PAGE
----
Wednesday, September 09, 2009

New books from the public library!!!!

Tim Bowler's Blade: Playing Dead was the best title of the night, even though I didn't want to like it. The students will be attracted by the title as well as the subject listings: Street children, violence, murder, gangs. The style is heavy on dialogue and the first person narrative moves quickly. I would have to categorize this as a mystery. Blade (aka Jonny, Slicky, etc.) is a homeless child who manages to survive alone by locating "snugs", houses where he can sleep for the night or day when the owners are out. After being attacked by a gang and having his clothes stolen, he is helped by a wary elderly woman who gives him clothes and food... and then is brutally murdered. Is it by people who are after Blade? When the same people come looking for him, and murder the leader of the gang who attacked him, Blade has to figure a way to escape them. It bothered me that I never found out who the "Bigeyes" Blade addresses frequently is, but this was an oddly compelling book, and blissfully free of bad language. Readers who like Morgenroth's Jude will pick this up.

While I enjoyed Barbara Dana's A Voice of Her Own: Becoming Emily Dickinson, I don't think I will buy it for my library. It is beautifully done, and quite evocative of Dickinson's poetry, but to fully enjoy the book it was necessary to be well versed in Dickinson's work and have some knowledge of the time in which she lived and the circumstances of her life. Still, if you have a population of students who are very interested in this author, it would be a great book for them to have.

Penny Blubaugh's Seredipity Market confused me a bit, because I thought it was going to be about an exotic foreign country. Instead, it was about a woman who gathers story tellers to tell their tales (reworkings of fairy tales, mainly) so that order is restored to the universe. Lyrical and beautifully written, this has award winner written all over it, but I just can't think of any students who would want to read it.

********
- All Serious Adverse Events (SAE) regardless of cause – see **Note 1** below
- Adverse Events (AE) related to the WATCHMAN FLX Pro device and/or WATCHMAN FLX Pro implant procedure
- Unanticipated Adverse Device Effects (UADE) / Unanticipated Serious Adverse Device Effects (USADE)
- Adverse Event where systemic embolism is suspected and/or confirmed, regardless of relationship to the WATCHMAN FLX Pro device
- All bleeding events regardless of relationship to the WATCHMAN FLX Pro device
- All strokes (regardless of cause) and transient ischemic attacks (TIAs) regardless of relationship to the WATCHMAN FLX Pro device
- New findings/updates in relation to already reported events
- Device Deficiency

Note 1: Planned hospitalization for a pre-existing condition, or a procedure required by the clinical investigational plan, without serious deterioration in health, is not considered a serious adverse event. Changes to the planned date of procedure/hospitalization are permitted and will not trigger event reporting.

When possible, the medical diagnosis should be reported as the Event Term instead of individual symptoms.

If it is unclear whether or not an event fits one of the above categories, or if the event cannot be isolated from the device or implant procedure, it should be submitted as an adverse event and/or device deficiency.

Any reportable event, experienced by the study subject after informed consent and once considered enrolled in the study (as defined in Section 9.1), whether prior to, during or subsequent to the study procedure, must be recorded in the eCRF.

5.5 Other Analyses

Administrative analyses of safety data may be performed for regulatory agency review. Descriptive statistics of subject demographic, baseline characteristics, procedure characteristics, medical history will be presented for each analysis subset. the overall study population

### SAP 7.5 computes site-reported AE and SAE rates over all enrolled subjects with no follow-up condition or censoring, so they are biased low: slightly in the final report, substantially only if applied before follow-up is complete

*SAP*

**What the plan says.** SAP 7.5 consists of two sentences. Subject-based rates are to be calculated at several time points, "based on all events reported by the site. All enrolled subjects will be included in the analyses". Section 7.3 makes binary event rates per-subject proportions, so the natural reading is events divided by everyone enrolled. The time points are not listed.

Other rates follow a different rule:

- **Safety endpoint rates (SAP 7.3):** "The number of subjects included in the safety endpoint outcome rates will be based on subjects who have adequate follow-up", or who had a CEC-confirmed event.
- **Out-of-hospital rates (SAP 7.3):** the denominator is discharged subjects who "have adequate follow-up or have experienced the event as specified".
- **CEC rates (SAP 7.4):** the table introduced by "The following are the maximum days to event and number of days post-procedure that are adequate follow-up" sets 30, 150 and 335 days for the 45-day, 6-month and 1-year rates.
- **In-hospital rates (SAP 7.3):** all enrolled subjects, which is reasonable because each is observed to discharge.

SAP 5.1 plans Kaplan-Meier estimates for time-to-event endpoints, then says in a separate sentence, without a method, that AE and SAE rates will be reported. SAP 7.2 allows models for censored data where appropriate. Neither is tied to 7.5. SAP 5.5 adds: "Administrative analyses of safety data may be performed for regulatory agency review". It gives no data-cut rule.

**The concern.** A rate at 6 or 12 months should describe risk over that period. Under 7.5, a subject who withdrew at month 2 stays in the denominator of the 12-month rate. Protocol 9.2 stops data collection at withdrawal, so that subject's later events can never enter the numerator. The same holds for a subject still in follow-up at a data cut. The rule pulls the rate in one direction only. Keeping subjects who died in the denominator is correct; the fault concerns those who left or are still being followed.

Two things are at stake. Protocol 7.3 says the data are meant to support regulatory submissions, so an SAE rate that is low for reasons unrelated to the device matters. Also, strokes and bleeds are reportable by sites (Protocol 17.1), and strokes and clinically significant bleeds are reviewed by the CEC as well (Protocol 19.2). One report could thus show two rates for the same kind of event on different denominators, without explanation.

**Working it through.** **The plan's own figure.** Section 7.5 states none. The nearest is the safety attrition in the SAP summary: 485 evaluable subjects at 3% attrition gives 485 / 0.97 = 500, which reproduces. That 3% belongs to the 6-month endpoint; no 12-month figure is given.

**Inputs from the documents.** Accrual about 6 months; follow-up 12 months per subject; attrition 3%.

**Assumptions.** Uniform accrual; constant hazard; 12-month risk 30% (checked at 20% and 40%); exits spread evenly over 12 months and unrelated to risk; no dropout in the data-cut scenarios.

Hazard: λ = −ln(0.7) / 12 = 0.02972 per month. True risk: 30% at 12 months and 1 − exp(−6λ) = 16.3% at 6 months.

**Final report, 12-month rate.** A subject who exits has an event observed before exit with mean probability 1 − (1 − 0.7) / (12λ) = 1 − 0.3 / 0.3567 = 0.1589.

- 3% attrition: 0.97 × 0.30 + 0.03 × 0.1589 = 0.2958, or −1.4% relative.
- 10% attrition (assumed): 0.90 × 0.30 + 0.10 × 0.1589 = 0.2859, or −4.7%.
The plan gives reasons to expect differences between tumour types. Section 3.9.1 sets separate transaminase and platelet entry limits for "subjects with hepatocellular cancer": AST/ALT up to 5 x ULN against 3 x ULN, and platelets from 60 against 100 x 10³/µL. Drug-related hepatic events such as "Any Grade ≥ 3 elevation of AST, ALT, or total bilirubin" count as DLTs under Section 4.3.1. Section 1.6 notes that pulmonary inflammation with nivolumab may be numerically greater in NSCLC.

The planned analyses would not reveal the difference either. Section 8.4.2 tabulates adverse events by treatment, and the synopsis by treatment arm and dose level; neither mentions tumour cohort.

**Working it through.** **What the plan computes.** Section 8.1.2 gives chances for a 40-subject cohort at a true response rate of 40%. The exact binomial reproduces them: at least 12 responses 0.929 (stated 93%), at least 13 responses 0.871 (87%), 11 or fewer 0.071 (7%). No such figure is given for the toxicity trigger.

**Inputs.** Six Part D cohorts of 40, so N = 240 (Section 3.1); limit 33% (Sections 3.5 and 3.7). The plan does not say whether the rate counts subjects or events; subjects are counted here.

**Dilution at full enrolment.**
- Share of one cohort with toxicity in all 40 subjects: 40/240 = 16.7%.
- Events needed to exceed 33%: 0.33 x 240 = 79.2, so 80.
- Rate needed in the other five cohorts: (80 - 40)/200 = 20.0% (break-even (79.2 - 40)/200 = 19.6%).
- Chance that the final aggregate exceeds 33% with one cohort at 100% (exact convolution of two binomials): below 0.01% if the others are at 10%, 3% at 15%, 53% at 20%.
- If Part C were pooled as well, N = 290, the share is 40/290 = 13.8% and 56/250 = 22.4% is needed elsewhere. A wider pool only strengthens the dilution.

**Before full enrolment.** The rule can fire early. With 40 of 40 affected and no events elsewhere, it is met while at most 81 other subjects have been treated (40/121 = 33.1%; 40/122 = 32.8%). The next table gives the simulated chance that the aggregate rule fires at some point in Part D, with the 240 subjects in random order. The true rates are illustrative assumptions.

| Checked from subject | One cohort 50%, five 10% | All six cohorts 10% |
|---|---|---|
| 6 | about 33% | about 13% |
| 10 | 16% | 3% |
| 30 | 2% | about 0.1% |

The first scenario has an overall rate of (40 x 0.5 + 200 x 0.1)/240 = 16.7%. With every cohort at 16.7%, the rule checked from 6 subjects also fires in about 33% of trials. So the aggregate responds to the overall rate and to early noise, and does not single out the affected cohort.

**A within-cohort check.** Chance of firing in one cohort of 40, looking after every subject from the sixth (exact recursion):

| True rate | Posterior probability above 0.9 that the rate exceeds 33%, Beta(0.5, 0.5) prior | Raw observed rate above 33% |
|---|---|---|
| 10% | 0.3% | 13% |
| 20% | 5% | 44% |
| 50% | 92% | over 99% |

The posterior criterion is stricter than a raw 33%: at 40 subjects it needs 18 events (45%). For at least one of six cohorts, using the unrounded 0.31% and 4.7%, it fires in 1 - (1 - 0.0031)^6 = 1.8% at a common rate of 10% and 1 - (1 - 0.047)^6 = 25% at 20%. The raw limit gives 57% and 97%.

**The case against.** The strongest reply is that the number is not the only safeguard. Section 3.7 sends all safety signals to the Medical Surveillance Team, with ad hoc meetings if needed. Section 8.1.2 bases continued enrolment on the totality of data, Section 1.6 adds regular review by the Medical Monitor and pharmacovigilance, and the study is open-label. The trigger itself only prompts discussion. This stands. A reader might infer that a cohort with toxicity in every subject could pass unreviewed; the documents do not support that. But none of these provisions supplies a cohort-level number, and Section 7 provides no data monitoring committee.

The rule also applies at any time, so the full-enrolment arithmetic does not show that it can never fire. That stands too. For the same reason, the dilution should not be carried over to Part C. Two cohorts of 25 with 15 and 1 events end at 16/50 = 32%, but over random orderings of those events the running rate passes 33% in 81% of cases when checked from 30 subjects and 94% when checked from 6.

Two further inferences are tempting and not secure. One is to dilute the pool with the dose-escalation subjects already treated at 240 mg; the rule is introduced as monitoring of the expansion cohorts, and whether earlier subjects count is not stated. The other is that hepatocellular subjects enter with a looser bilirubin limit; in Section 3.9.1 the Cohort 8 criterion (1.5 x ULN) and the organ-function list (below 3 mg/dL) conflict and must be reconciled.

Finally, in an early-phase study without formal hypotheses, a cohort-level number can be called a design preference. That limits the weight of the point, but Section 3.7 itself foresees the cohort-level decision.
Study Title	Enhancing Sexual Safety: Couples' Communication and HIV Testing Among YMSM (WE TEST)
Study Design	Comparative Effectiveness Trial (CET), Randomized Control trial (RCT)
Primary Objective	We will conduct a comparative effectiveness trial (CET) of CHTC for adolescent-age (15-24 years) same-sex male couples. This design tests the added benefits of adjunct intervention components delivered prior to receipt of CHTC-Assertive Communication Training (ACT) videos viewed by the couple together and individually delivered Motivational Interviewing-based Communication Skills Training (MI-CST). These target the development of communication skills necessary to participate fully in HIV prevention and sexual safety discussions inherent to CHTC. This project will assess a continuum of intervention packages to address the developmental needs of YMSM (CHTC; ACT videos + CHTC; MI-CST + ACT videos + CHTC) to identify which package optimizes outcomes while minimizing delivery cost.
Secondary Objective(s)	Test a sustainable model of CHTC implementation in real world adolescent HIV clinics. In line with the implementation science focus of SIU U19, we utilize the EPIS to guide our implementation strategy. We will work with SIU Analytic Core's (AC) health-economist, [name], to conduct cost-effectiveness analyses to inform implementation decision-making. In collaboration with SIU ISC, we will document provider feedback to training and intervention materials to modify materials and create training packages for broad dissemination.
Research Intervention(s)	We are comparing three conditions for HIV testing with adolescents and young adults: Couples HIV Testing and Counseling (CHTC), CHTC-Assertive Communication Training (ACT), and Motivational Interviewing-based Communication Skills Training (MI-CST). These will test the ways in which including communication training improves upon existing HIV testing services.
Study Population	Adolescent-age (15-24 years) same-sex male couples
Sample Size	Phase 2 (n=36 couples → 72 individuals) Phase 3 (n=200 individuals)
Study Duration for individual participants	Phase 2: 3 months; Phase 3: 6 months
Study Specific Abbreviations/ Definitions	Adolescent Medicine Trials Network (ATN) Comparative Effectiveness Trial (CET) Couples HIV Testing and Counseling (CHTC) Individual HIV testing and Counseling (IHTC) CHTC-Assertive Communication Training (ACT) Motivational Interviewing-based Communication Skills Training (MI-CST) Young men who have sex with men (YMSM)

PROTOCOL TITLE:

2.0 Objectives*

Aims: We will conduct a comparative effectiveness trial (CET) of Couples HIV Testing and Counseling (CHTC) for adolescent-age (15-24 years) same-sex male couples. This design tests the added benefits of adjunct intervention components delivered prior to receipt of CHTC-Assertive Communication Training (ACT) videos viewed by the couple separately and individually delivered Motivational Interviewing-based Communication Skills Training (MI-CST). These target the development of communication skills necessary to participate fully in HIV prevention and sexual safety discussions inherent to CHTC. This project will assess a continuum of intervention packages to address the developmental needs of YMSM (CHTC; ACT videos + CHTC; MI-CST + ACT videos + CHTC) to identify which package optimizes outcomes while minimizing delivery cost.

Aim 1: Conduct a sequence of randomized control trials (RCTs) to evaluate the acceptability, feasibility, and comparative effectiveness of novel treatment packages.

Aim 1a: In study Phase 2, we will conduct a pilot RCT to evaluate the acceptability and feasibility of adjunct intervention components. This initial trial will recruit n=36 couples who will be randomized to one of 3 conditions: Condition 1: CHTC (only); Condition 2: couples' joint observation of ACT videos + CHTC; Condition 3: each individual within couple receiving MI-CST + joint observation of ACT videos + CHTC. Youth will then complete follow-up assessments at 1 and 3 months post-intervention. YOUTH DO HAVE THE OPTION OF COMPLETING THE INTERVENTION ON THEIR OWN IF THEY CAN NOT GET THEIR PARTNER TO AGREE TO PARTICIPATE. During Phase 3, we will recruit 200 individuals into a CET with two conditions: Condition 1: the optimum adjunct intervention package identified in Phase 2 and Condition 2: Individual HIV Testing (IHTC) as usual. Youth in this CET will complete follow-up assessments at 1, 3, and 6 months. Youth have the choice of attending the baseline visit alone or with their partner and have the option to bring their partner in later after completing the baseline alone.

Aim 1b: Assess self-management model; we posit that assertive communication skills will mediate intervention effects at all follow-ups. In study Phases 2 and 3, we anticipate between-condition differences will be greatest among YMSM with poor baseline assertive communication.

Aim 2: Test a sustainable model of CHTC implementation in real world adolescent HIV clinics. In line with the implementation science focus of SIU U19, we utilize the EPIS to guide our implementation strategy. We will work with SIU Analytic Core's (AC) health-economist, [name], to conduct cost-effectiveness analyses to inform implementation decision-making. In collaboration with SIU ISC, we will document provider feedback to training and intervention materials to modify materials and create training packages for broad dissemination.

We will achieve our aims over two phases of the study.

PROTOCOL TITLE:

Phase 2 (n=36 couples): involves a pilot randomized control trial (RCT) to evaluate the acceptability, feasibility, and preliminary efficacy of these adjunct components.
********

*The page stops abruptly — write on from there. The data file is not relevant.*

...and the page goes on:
Michael Coleman's The Snog Log is one I am getting a second opinion on, since I have never been a teenaged boy. The story of a group of British school boys who set up a contest to see who can kiss the most girls, it definitely objectifies girls and focuses a lot of attention on portions of the anatomy. The main character, Robbie, does see the error of his ways, which redeems the book, but I'm just not sure. My son is reading it and will give me a report. This was billed as Louise Rennison for the male reader, and certainly the boys do look for books about romance. I'm just not sure this is the book.
9/10-- My son lists this is his top 25 favorite books. While I was a little uncomfortable with the topic, it obviously spoke to my son. He feels that the boys grow enough in the book to excuse their obsessions, which are, after all, something that some boys do think about. The language was circumspect enough that it is suitable for middle school. I'll be interested to see what Boys Read or Guys Lit Wire think about it.


  1. For real?? A book about KISSING??? Every self-respecting preteen guy stand up and say, "EEWWW!" Hope you can tell I'm kidding, but our audience is preteen or very young teen guys, so girls and kissing isn't on their radar yet. Sounds like something for Guys Lit Wire.

  2. Now I must go out and read Snog Log.